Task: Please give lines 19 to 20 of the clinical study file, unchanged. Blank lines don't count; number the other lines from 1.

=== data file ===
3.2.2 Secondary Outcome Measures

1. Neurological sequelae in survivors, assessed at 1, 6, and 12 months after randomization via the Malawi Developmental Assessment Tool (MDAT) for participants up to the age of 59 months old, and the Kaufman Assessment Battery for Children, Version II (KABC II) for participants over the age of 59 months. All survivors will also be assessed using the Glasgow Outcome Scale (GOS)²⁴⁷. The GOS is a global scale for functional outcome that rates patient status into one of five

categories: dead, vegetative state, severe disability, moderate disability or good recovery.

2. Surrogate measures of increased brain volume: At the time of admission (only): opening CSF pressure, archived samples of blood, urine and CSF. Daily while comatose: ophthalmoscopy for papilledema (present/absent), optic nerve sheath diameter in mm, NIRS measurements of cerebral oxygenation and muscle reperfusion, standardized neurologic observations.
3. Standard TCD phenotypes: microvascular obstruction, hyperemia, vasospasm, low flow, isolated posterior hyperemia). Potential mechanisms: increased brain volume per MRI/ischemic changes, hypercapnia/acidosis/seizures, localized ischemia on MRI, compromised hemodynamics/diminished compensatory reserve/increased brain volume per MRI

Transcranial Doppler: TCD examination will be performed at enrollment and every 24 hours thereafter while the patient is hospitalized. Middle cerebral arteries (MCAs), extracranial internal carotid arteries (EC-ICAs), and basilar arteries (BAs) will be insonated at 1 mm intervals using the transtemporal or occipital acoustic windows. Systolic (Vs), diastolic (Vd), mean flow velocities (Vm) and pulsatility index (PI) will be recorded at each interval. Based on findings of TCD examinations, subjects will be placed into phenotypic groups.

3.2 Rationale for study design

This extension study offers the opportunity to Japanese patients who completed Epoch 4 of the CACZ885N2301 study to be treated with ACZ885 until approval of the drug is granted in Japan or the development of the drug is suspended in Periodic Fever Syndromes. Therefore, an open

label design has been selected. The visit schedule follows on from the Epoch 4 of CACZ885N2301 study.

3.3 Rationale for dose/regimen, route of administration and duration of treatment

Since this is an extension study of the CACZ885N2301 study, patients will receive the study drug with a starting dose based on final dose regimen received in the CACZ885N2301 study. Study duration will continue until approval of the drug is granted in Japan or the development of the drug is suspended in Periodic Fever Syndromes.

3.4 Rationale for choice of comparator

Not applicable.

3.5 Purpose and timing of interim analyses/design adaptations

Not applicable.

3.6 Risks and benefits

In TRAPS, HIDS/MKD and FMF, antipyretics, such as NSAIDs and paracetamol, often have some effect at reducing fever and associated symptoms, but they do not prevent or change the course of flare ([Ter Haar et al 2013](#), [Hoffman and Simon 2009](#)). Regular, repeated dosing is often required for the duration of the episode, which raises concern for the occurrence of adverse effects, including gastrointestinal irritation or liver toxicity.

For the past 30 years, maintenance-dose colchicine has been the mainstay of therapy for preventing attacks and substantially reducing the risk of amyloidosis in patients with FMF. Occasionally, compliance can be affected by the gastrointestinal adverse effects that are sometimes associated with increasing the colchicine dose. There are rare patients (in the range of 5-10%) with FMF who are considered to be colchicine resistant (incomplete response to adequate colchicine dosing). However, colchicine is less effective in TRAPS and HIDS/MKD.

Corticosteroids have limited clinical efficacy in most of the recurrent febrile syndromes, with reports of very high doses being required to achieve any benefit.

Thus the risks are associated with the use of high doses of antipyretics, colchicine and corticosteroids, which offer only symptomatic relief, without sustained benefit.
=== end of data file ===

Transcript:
Corticosteroids have limited clinical efficacy in most of the recurrent febrile syndromes, with reports of very high doses being required to achieve any benefit.

Thus the risks are associated with the use of high doses of antipyretics, colchicine and corticosteroids, which offer only symptomatic relief, without sustained benefit.